Conventional processing after etching the metal electrode pattern with a chlorine specie etchant has been to use a CF4 and O2 plasma followed by an O2 strip followed by a de-ionized water rinse to remove the photoresist and residual chlorine. At a low percent CF4 this method will not convert all available chlorine ions to fluorine ions leaving residual chlorine ions. When the residual chlorine ions contact water during the water rinse they will cause corrosion of the metal electrodes. At a high percent CF4 the CF4 /O2 mixture will etch the barrier metal causing undercutting and a metal lifting problem. Wet organic cleaning is very effective in removing chlorine ions and polymers but the chlorine level must be low enough so that the water rinse will not cause corrosion pits, often called mousebites during the rinse step.
A number of integrated circuit device samples have been fabricated under controlled conditions wherein some samples were fabricated using the stabilizing atmosphere of this invention while others were fabricated using conventional processing only without the stabilizing atmosphere. The samples fabricated using the stabilizing atmosphere showed no signs of corrosion while the samples fabricated using conventional processing only without the stabilizing atmosphere showed evidence of corrosion.
FIG. 1 and FIG. 2 show the result of using conventional processing only without the stabilizing atmosphere. FIG. 1 shows a cross section of an integrated circuit device formed on a silicon substrate 20 having a barrier metal pattern 34 and an electrode pattern 36 where pockets of corrosion 37 have formed in the electrode metal. FIG. 2 shows a top view of the metal electrode 36 with the pockets of corrosion 37, which are often referred to as mousebites because of their shape.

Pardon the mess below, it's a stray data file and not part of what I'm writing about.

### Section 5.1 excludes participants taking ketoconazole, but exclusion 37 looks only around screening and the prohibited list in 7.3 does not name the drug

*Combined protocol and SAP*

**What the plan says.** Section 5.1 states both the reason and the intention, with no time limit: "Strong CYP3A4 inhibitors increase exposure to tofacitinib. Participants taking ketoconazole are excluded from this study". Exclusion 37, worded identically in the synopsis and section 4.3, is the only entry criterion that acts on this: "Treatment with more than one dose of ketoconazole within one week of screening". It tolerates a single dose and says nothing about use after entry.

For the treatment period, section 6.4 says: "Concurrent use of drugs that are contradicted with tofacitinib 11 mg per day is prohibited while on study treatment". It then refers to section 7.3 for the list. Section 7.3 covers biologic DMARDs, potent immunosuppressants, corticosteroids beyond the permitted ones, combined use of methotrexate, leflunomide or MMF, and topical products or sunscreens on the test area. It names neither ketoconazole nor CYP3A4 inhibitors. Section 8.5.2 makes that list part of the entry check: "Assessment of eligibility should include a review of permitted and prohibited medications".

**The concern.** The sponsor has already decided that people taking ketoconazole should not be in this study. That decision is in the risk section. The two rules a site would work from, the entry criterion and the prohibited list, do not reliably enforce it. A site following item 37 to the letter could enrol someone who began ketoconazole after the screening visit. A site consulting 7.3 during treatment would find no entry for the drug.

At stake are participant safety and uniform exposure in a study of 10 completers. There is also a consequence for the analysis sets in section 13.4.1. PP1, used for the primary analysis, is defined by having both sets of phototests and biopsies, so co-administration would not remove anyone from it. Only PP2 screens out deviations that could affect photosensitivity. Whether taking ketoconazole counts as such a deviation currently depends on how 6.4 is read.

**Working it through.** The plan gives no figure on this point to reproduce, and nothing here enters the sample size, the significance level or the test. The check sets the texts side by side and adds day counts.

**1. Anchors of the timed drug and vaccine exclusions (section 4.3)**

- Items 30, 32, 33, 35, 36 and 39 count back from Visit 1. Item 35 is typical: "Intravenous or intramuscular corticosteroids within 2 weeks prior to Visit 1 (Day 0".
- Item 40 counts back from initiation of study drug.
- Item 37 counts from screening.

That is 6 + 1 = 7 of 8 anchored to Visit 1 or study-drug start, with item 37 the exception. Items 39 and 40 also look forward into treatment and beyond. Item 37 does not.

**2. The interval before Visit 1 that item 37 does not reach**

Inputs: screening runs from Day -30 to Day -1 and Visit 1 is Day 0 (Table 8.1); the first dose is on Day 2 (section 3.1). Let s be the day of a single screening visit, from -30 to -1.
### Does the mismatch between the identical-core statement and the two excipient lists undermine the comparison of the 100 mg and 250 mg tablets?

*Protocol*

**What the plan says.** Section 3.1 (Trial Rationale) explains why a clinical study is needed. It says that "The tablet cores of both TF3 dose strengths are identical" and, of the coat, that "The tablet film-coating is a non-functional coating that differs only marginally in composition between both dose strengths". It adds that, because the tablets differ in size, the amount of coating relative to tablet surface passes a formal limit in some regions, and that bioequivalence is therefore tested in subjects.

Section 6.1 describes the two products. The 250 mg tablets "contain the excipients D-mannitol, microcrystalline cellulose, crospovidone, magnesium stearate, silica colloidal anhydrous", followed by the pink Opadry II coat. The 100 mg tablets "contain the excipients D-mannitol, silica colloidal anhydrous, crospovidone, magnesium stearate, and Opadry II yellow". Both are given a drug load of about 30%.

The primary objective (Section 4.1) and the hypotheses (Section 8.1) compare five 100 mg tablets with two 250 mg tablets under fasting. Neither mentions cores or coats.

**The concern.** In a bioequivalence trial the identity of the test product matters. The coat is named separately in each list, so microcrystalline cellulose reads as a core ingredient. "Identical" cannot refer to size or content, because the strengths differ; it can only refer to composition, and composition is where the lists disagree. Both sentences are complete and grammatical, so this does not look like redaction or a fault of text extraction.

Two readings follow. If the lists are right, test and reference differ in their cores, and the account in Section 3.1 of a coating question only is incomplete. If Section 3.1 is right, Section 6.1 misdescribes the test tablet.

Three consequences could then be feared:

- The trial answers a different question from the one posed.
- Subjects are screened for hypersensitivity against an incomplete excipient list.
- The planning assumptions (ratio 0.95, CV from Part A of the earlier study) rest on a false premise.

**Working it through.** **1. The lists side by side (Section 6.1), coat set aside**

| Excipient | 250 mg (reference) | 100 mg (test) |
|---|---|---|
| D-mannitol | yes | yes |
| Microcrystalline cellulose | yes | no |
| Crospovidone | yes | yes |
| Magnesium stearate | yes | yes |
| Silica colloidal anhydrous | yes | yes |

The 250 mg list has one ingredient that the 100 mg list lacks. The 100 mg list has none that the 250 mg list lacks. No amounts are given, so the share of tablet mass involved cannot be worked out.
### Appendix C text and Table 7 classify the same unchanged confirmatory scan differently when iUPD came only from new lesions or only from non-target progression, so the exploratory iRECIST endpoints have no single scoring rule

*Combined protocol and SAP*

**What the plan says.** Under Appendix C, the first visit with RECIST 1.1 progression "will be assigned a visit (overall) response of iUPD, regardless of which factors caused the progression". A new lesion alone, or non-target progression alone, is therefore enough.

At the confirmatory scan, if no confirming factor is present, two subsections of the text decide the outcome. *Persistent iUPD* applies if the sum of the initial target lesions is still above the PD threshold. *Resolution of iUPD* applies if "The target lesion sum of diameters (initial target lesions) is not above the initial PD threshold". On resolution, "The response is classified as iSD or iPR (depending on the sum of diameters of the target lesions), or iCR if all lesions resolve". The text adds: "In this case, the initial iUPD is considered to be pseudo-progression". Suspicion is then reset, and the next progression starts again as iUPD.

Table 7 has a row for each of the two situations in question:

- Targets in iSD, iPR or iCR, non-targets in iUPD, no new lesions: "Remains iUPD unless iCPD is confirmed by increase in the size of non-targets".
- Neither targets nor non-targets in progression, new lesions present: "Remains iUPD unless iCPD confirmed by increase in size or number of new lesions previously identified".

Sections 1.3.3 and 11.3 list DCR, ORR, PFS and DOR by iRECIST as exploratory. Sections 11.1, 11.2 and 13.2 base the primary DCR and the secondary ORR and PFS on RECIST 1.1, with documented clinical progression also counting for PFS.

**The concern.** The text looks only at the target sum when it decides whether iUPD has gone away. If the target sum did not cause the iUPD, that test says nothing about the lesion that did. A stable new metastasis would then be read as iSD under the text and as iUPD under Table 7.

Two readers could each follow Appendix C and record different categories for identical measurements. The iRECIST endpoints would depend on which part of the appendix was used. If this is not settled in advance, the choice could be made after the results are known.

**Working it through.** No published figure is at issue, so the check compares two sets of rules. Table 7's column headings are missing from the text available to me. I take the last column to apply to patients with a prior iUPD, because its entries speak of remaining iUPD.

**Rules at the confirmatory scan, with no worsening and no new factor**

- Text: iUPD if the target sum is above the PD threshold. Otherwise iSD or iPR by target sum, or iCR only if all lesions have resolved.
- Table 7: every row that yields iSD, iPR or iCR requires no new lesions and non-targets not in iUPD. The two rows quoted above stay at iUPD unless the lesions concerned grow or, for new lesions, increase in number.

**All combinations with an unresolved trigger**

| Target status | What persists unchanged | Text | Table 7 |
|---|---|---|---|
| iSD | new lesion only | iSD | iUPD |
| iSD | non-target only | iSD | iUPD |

FIG. 1 is a cross section of the integrated circuit device, using conventional processing, after removal of the photoresist showing corrosion of the metal electrode.
FIG. 2 is a top view of a portion of the metal electrode, formed using conventional processing, showing corrosion of the electrode.
FIG. 3 is a cross section of the integrated circuit device prior to removal of the photoresist after the metal electrode pattern has been etched.
FIG. 4 is a process flow diagram of the current invention.
FIG. 5 is a cross section of the integrated circuit device, using the process of this invention, after removal of the photoresist showing no corrosion of the metal electrode.
Refer now to FIG. 3, FIG. 4, and FIG. 5, there is shown an embodiment of the current invention. FIG. 3 shows a cross section of an integrated circuit device formed on a silicon substrate 20 having source and drain regions 21, a polysilicon gate electrode 33, a gate oxide 23, polysilicon contacts 32, dielectric layers 22 and 24, a TiW barrier metal pattern 34, an electrode pattern 36 of aluminum or an alloy of aluminum, and a patterned layer of photoresist 40. The particular device example shown in FIG. 3 and FIG. 5 is an N channel metal oxide semiconductor field effect transistor, or MOSFET. This invention works equally well for P channel MOSFET devices, bi-polar devices, etc. as the invention relates to cleaning integrated circuit wafers after metal etching. FIG. 4 shows a flow diagram for the key process steps of the invention. Conventional processing of the integrated circuit device is followed until the first element of the process flow diagram 80 where the electrode pattern is formed in the aluminum 36 and in the TiW barrier metal 34 by etching with a chlorine specie etchant such as Cl2 and/or BCl3.